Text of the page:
But those choices have still to be made by us, now, and the question how would
we have behaved lies at the heart of both plays.
“They both belong to the
same world I’m so interested in – moral ambiguity. In the case of Richard
Strauss, it wasn’t so ambiguous as it was in the case of Furtwangler. Strauss
had a Jewish daughter-in-law and grandchildren, and the Nazis blackmailed him –
saying if you cooperate with us, we’ll protect your family.
It’s quite a
difficult choice, isn’t it?” HARWOOD WAS born Ronald Horwitz in Cape Town, South
Africa and raised as a Reform Jew.
“In South Africa, I was a practicing
Jew but I never got the hang of it,” he said, adding that his father, a
Lithuanian immigrant left the Orthodox fold in 1946 when the Reform synagogue
opened in Cape Town.
Harwood bristled when asked if he regretted changing
the family name when he entered show business upon moving to
“Jews change their name all the time. Jews have no surnames –
only their first names and the names of their father by which they’re called up
to the Torah.
Otherwise the names are given by governments for papers and
for records,” he said.
“I have no regrets at all – why should I? David
Ben- Gurion didn’t have regrets, Golda Meir didn’t have regrets.”
identity is certainly at the center of in perhaps Hargrove’s most touted work,
the Roman Polanski- directed The Pianist, the trials of Poland's most promising
young pianist, Wladyslaw Szpilman (played by Adrien Brody), the only member of
his family to survive the Holocaust.
“I first realized it was going to be
a powerful film when my wife, Roman Polanski and the producer sat in a small
viewing theater in Paris and watch the final cut for the first time. When we
walked outside, I said to Roman, ‘we’ve done something quite powerful here.’ But
I had no idea how it would be received by the public or the type of impact it
would have – which was wonderful, of course.”
Harwood’s tried and true
method during his decades of adapting screenplays from books and plays is
“I try to be as faithful as I can to the original
creation that I’m adapting. But I try to express it in visual terms,” he said,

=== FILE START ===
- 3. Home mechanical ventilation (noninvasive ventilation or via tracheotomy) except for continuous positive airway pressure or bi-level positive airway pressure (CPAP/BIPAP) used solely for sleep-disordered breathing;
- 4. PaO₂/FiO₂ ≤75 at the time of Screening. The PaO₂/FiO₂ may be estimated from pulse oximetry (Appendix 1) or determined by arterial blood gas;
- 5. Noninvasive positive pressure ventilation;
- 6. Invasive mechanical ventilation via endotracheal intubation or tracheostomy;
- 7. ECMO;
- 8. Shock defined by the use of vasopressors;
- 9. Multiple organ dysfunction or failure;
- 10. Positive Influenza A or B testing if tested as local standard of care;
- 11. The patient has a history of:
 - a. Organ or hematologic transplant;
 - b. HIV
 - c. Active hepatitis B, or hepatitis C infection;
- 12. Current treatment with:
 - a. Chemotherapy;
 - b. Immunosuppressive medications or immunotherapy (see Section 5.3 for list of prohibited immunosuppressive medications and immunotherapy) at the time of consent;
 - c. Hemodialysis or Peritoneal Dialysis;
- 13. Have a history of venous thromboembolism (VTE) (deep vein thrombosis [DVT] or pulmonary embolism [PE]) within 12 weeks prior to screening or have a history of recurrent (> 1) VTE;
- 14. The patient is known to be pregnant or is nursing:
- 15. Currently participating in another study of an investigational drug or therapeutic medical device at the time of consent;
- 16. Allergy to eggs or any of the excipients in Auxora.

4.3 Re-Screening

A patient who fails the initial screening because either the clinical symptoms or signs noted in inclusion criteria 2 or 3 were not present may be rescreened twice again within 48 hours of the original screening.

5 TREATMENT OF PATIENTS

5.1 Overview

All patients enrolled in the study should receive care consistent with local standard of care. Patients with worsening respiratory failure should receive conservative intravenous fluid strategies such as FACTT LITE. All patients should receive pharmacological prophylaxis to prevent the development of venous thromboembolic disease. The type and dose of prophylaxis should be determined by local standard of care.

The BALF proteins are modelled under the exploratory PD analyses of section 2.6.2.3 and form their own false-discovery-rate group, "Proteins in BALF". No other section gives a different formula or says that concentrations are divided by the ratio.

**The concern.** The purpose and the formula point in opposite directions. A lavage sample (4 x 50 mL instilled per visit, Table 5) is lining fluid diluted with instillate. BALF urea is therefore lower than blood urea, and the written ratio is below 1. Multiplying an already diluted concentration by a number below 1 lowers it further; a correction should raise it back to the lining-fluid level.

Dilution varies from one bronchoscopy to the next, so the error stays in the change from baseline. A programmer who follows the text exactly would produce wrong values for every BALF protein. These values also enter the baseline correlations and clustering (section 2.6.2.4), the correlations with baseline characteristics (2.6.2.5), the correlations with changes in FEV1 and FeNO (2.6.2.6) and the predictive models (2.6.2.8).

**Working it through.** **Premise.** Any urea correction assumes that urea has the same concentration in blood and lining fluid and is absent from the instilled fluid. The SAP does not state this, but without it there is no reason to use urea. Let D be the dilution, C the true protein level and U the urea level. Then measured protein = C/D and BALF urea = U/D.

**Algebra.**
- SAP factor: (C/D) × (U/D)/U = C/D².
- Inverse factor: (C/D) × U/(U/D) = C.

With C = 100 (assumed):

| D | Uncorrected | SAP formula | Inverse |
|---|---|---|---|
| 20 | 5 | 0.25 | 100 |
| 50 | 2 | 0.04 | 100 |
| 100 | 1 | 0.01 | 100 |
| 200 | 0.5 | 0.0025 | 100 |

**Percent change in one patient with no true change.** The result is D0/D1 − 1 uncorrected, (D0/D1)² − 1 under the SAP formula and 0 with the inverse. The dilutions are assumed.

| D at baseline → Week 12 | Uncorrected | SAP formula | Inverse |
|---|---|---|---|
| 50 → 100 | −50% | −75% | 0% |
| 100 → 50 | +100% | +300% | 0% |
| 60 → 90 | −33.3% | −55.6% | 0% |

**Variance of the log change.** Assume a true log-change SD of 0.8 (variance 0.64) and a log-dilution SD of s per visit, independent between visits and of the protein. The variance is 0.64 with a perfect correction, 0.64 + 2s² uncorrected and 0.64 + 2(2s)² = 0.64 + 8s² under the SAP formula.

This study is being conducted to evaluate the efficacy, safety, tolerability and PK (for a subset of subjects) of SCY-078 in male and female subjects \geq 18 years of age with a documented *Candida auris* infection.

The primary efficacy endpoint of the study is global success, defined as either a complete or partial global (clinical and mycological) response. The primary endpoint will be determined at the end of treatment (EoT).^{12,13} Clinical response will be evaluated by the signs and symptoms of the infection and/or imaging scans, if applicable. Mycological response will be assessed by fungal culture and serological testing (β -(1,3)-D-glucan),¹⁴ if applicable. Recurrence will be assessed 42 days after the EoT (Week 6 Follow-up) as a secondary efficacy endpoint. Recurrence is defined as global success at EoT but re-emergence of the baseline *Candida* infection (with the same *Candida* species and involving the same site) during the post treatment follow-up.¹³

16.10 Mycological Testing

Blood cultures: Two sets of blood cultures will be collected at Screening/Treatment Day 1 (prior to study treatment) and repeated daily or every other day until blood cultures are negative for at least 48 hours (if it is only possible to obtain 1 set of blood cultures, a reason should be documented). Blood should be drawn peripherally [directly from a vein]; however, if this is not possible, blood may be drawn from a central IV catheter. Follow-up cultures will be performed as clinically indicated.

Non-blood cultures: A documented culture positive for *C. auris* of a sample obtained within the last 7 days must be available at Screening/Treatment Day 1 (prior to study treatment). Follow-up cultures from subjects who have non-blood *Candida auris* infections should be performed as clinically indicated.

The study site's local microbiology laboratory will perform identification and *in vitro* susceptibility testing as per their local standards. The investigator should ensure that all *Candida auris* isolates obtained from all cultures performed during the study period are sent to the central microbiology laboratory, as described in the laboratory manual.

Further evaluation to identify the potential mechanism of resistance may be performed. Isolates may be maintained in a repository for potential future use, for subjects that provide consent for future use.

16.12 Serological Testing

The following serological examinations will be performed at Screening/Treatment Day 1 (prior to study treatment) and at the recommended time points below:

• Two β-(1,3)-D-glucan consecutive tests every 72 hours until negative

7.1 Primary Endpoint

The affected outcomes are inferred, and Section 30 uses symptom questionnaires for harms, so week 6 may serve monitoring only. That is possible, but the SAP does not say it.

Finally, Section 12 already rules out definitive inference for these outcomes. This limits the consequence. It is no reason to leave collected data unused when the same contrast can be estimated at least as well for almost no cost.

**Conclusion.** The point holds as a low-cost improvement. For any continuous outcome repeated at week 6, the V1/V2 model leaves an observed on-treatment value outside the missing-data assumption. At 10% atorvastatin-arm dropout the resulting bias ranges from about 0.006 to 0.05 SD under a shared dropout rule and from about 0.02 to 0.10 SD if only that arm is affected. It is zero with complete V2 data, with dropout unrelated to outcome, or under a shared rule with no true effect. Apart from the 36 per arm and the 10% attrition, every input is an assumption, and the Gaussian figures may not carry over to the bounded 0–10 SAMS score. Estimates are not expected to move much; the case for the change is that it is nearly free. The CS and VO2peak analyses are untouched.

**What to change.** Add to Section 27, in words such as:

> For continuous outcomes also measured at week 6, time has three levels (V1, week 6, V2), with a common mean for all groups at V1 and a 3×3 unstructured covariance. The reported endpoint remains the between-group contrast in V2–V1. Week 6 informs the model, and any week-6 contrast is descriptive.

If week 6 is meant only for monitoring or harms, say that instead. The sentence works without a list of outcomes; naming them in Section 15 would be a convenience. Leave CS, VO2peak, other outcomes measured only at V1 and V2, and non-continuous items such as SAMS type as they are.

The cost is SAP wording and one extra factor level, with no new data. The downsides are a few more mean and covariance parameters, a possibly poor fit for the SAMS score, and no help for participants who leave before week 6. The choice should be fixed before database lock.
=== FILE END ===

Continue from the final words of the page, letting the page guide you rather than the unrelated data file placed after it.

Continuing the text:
adding that another method is choosing the right directors to work
“I’m quite careful about that, because once I deliver the
screenplay, I let go. As a writer, I’m cut off from the actual film making. And
going to a film set is terribly boring, I’d rather be writing.”
reason for Harwood’s success in putting words in actors’ mouths is that at his
heart, he’s a thespian. After training for the stage at the Royal Academy of
Dramatic Art, he joined the Shakespeare Company of Sir Donald Wolfit. But early
in his career, a diversion unexpectedly surfaced.
“It happened so
suddenly that it took me surprise. I was given a typewriter for my birthday in
November 1959, I sat down, and three weeks later, a novel emerged. That was 52
years ago,” he said.
That novel, All the Same Shadows, was published in
1961, followed by his first screenplay Private Potter in 1962, and a stage play,
March Hares in 1964. Since then Harwood has written more than 21 stage plays, 10
books, and more than 16 screenplays.
“I don’t miss being on the stage,”
insisted Harwood, “but I supposed lecturing and doing public things is a
Not that he has much time even if he wanted to be
on stage. Showing no signs of slowing down, Harwood is working on a screenplay
about South Africa, another new play and Dustin Hoffman is readying to direct a
film of his play Quartet, about an ageing opera singer.
understatement, Harwood summed up his life and career – “I’m very busy.”